Note that manually typing the curly braces won’t work, pressing CTRL+ SHIFT+ENTER will automatically enclose the formula in curly braces {}. This is how it will look:

{=SUM(IF(ISTEXT(range)*COUNTIF(range,range)=1,1,0))}

How does the formula work?

Let’s discuss the formula from inside out.

1. ISTEXT function – evaluates if value is TEXT. It then returns TRUE, otherwise, returns FALSE.
2. Asterisk (*) works as AND Operator in an array formula.
3. IF function – evaluates the value, returning 1 if a value is text and unique, else, returns 0.

Below is an example of how the formula was implemented.

Let’s evaluate the data and result. Our data shows we have 6 unique entries that contains text. Our formula gave us a result of 6. And so we have a match!

COUNTIF unique numeric values

Counting unique numeric values in a range is the same as counting unique text values. We simply need to replace the ISTEXT function with ISNUMBER function.

Again, this is an array formula, so you need to press CTRL+ SHIFT+ENTER to complete it.

Note that manually typing the curly braces won’t work, pressing CTRL+ SHIFT+ENTER will automatically enclose the formula in curly braces {}. This is how it will look:

{=SUM(IF(ISNUMBER(range)*COUNTIF(range,range)=1,1,0))}

How does the formula work?

Again, let’s discuss the formula from inside out:

1. ISNUMBER – function evaluates if the value is NUMBER. It then returns TRUE, otherwise, returns FALSE.
2. Asterisk (*) works as AND Operator in an array formula.
3. IF function – evaluates the value, returning 1 if the value is number and unique, else, returns 0.

Here is an example of how the formula was implemented.

Using our previous data in unique text values, but now let’s count the entries that contain unique number values. Manually counting we can see that we have 8 unique number values. Our formula gave us a result of 8. Again, we have a match.

#### COUNTIF blank

There are 2 ways to count blank cells in a certain range. One is to use a formula with a wildcard character, an asterisk (*) for text values and the other is to use (“ “) as a criterion to count all empty cells.

=COUNTIF(range,”<>”&”*”)  means to count cells not containing any text. The downside is that this formula considers numbers and dates as blanks. Leaving us with the second formula, which is the universal COUNTIF formula for blanks =COUNTIF(range,” “). This formula handles numbers, text values and dates correctly.

Did you know that Excel also has another function for counting blank cells? =COUNTBLANK(range) yields exactly the same results as the COUNTIF(range,” “) formula.

You can refer to the screenshot below to see how we used the three formulas for counting blank cells.

Evaluating the example, the first criteria used in the formula was “<>”&”*” this formula counts numbers as blank cells, and only considers texts as non-blanks. The second formula uses “ “ as criteria. By manual count, we can see that there are 3 blank cells. The third formula uses the COUNTBLANK function, and also gives us a result of 3 which matches our manual validation.

If you need to count non-blank cells in a set of cells or range, COUNTA function works perfectly. It returns the count of all non-blank values including numbers, dates, text values, logical values and errors. The syntax for COUNTA is:

=COUNTA(value1, value2, …)

Refer to the screenshot below for a visual example.

Evaluating our data by manual count, we can see that there are 13 non-blank cells for range A2:A17. Then again, it matches with the result returned by our formula.

### COUNTIF multiple criteria with COUNTIFS

There are several approaches on how COUNTIF and COUNTIFS functions assesses multiple conditions. But what does COUNTIFS function do? COUNTIFS function is simply a plural version of COUNTIF function. It counts the number of cells in a range that match a set of multiple criteria. The syntax is:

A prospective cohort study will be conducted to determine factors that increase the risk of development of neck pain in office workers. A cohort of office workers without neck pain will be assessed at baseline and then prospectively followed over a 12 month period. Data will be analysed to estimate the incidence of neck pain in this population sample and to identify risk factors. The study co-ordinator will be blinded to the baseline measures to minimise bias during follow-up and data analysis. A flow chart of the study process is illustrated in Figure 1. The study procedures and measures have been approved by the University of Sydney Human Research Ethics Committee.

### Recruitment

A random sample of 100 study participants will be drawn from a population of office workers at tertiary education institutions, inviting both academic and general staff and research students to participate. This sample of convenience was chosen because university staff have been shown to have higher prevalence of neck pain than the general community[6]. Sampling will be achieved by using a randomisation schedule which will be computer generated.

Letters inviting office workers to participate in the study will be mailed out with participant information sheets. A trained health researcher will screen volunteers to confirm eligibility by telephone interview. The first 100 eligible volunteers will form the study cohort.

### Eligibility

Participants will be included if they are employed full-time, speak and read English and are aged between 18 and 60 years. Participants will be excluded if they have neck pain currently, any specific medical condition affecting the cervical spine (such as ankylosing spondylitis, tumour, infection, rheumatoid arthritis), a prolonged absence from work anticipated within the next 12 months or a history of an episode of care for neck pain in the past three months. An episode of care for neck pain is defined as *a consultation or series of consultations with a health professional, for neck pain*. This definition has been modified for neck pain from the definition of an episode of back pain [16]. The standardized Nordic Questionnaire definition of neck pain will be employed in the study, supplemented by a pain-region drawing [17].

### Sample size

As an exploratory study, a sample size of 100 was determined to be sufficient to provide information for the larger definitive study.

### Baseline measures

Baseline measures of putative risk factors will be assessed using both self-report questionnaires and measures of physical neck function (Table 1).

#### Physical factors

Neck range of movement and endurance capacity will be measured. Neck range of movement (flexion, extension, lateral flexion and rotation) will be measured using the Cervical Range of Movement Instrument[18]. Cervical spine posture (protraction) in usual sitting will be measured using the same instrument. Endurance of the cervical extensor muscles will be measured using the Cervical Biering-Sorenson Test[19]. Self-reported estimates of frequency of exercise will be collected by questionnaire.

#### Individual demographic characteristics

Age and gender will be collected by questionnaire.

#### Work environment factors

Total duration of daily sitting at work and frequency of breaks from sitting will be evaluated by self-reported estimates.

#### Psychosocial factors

=COUNTIFS(criteria_range1, criteria1, criteria_range2, criteria2, …)

Syntax Arguments:

Criteria_range1 – the range of cells you want to evaluate against criteria1

Criteria1 – criteria to determine which cells to count in criteria_range1

Criteria_range2 – the range of cells you want to evaluate against criteria2

Criteria2 – criteria to determine  which cells to count in criteria_range2

You can use several criteria_range and criteria pairs in a single COUNTIFS function just as long as each one must be the same shape, and by shape, we are talking about the number of columns and rows.

A sample scenario is to count all small shirts that are black and all small shirts that are white as shown below. On our next example, notice that if criteria_range2 has a different size (row count), it will return #VALUE! error. So as discussed previously, it is very important that each range must be the same shape (same number of rows and columns) when using COUNTIFS function.

### COUNTIF two conditions

Aside from being able to use COUNTIFS for multiple conditions, we can also use regular this function in such situations simply by using the addition operator (+) after each COUNTIF formula. This best works with (OR) logic, that means at least one of the specified conditions returns TRUE.

Let’s try an example wherein we must count order statuses that were either returned or refunded.

By looking at our example, we can validate that there are a total of 4 refunded and returned statuses in our list. Same as the result given by our formula.

We used the syntax:

=COUNTIF(\$Q\$2:\$Q\$12,”Refunded”)+COUNTIF(\$Q\$2:\$Q\$12,”Returned”)

### COUNTIF multiple criteria different columns

After learning how to count values with multiple conditions in the same range, we will be moving forward to a more complicated situation. Now, the scenario is: You must create a report count of employees who were hired before January 2019 and were assigned to Manager Anna. See below screenshot.

In this scenario, we used the COUNTIFS function mainly because the COUNTIFS function works best on data with multiple criteria in different columns. It counts values that meet all of the specified criteria in the formula. Keep in mind that additional range must have the same number of rows and columns as the first range (criteria_range1). Otherwise, it will return #VALUE! error.

Conclusion

I hope you have found this article useful. Remember that a lot of practice is the key to improve your Excel skills. Also, continue to learn and try combining these counting functions along with other functions to hone your skills and be able to move beyond the basics in Excel. Best of luck!

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COUNTIF